It takes a lot of good people to make a good school -- a lot of good people, working together.
When you think of your child's education, the first person who comes to mind is most likely the teacher. But it's helpful for you to know everyone who is important to your school and to your child's education. If you make an effort to meet and get to know them, you'll learn about the important jobs done by each member of the school team and also open up lines of communication that can help you and your child.
Of course, this brief information could never fully describe all of the things these people do. Also, different school districts are staffed differently, so some schools may not employ the people described here while others may include staff whose jobs aren't covered here.
In general, these are some of the educational support professionals at your school and a sampling of the jobs they do.
Spend some time in a school office on an average day and you'll understand why school secretaries are so important. They perform all the work done by secretaries in most businesses, but school secretaries also do a lot of other jobs that nobody else in the school does.
They're the people to whom everyone comes for information - students with all kinds of questions, parents who phone the school, teachers checking records, and visitors to the school who sign in at the office.
School secretaries also prepare correspondence and tests, keep attendance records in balance, register new students, and sometimes keep track of the school's budget. In addition, they help find lost books or lunch money, assist a child who's missed the bus, and hundreds of other "little" things that help children and other school staff throughout the day.
Custodians and Maintenance Staff
The custodian keeps the school running. Just operating the boilers that heat the schools is a big job requiring special training and a state license. Custodians also keep the school and surrounding grounds clean and safe.
The school maintenance staff repairs everything from the floor to the roof of the school - including the broken oven in the cafeteria kitchen so your children can have hot lunches and the stuck window in your child's classroom so it's comfortable on a warm spring day. Maintenance staff also often handle the remodeling of classrooms or other areas so the school can be used more efficiently.
These are the people responsible for taking your children to and from school, and on field trips - safely. In some school districts, each driver transports as many as 400 children per day! That means knowing the children well so that everyone is safe and well-behaved. School bus drivers must also have special training and a commercial drivers license, and are also required to pass a physical every two years.
What does a bus driver do when he or she is not driving? School bus drivers are also responsible for the safety and cleanliness of the buses. They make necessary safety checks and keep the buses ship-shape. Occasionally, bus drivers will also do courier work, delivering messages or materials within the school system. Also, in larger districts, transportation staff may include people who repair the buses and coordinate bus routes for maximum efficiency.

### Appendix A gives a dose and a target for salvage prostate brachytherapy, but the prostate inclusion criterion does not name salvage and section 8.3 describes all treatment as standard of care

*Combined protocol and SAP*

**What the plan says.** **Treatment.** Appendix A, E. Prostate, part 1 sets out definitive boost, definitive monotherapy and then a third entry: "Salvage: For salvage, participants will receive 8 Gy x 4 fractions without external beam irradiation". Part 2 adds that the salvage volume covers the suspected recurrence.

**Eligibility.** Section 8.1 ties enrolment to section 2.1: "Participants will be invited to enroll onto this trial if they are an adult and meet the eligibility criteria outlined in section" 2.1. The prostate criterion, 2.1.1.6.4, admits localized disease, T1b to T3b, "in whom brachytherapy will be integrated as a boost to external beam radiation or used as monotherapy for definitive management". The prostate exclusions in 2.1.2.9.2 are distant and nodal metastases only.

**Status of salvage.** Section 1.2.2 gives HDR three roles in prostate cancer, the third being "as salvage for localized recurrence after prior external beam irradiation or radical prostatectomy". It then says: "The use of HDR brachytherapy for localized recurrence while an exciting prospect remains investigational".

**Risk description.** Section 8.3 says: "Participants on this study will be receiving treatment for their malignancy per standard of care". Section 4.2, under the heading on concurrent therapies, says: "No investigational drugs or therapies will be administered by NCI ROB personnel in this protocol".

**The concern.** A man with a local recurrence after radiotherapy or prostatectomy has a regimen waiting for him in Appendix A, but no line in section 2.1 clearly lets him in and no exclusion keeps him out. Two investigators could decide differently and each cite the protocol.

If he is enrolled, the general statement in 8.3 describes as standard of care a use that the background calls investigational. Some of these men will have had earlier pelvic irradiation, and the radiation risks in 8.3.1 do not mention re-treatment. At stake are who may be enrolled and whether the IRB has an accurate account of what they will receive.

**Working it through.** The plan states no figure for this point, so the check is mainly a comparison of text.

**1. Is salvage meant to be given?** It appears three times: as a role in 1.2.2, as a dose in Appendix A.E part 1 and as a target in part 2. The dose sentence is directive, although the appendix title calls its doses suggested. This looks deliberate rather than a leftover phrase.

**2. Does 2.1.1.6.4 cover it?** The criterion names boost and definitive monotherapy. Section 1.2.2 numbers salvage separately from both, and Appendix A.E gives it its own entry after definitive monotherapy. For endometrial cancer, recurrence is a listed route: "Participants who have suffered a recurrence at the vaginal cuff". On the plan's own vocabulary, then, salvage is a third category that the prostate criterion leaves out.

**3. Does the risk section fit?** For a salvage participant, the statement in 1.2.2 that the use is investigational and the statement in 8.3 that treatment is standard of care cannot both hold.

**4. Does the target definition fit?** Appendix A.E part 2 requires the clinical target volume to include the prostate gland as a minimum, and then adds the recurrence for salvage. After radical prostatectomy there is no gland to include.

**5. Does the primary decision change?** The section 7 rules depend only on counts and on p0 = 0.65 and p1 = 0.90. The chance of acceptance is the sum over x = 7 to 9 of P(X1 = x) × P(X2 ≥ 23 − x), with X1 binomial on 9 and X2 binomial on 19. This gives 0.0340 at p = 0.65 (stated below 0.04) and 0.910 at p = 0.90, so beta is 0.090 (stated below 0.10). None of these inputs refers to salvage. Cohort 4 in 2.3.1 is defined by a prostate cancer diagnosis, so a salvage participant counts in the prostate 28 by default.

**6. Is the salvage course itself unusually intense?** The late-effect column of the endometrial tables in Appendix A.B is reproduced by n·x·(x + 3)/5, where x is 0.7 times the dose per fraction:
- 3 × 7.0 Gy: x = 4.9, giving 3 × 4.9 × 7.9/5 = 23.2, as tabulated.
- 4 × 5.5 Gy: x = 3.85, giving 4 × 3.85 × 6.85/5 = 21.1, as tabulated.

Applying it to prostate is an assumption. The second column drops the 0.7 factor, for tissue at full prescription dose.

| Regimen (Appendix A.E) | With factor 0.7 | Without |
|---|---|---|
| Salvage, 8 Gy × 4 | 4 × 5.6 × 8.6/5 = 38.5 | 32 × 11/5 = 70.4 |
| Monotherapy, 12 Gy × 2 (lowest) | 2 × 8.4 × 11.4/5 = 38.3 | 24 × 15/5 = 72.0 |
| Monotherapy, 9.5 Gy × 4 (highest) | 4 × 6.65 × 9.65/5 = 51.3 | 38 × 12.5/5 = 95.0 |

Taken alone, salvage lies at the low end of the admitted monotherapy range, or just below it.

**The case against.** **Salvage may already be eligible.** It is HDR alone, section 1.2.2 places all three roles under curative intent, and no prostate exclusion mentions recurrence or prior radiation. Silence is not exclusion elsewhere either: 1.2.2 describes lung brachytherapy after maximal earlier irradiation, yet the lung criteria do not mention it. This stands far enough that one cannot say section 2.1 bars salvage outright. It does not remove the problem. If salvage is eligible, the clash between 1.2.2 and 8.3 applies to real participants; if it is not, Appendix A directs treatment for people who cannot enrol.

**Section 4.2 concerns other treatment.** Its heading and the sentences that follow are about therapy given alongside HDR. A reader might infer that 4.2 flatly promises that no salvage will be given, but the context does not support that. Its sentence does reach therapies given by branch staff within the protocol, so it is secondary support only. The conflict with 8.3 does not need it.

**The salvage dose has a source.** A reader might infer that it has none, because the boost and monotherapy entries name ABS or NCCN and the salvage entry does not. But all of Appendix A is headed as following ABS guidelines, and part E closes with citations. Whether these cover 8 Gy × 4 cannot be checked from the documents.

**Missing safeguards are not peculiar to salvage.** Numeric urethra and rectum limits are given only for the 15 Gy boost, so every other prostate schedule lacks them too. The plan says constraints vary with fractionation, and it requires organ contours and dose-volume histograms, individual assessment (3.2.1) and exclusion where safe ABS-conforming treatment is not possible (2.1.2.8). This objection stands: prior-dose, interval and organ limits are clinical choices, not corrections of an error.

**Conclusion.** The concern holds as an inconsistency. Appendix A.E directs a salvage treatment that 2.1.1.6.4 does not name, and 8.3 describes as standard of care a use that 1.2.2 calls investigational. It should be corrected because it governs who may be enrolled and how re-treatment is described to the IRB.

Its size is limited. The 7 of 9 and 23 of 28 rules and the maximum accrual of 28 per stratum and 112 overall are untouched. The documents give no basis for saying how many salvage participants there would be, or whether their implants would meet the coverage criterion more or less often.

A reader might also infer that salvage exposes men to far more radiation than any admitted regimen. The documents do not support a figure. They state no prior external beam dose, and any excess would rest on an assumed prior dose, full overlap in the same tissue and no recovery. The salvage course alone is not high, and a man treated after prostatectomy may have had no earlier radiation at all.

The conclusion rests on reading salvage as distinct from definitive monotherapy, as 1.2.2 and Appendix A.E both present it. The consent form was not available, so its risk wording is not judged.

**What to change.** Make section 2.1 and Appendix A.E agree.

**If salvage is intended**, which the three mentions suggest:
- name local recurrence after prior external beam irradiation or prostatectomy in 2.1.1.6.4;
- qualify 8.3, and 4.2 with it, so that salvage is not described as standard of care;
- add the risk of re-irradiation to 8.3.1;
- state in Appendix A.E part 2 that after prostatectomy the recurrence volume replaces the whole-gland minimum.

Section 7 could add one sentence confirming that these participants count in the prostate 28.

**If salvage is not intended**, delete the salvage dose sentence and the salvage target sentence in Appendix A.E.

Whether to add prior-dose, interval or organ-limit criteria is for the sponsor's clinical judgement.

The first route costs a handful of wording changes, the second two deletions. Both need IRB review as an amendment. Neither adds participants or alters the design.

Food Service Staff
Some schools serve as many breakfasts and lunches as the local fast food restaurant. Each day, school food service staff prepare and serve hot, nutritious meals to thousands of children.
The word "paraprofessional" can describe one of many important people in a school who perform many important jobs: teaching assistants who work with teachers to allow for more individual attention with students; library or media center assistants who keep books and equipment in order and help children find what they need; and other staff who help supervise children in the cafeteria, on the playground, or on the bus.
If there's an important job in the school that needs some help, the paraprofessionals do it.
And that's just the beginning
A good school includes all of these people - and others - who work as a team to keep things running efficiently and children learning better.
Your school team might also include security staff, who work to reduce the costs of vandalism, remove any threat of violence, or simply ensure the safety of children walking to and from school, and attendance officers, who ensure children attend school regularly.
In addition, there are many other teaching staff - besides the classroom teachers - who provide essential services to children:
- The school nurse, who helps when children are sick or injured, and also teaches and counsels students in many ways.
- The school librarian or media specialist, who not only helps instill a love of reading and teaches research skills, but may also introduce students to computers and the internet.
- The school counselor, who guides students and parents in making important decisions.
- The child study team staff, who evaluate children who may have disabilities, and the special education staff who provide appropriate programs and services.
And, of course, every school has a principal whose job it is to serve as the instructional leader, as well as to help all of these people work together to provide the best possible education for your children.
Many members of the school team are mentioned here, but surely some have been left out who deserve to be mentioned. The point is, your children's education does not begin and end in the classroom. That's certainly the focal point, but it takes the whole school family to provide your child a quality education.
School staff and families...the more we work together, the more we'll help our children.
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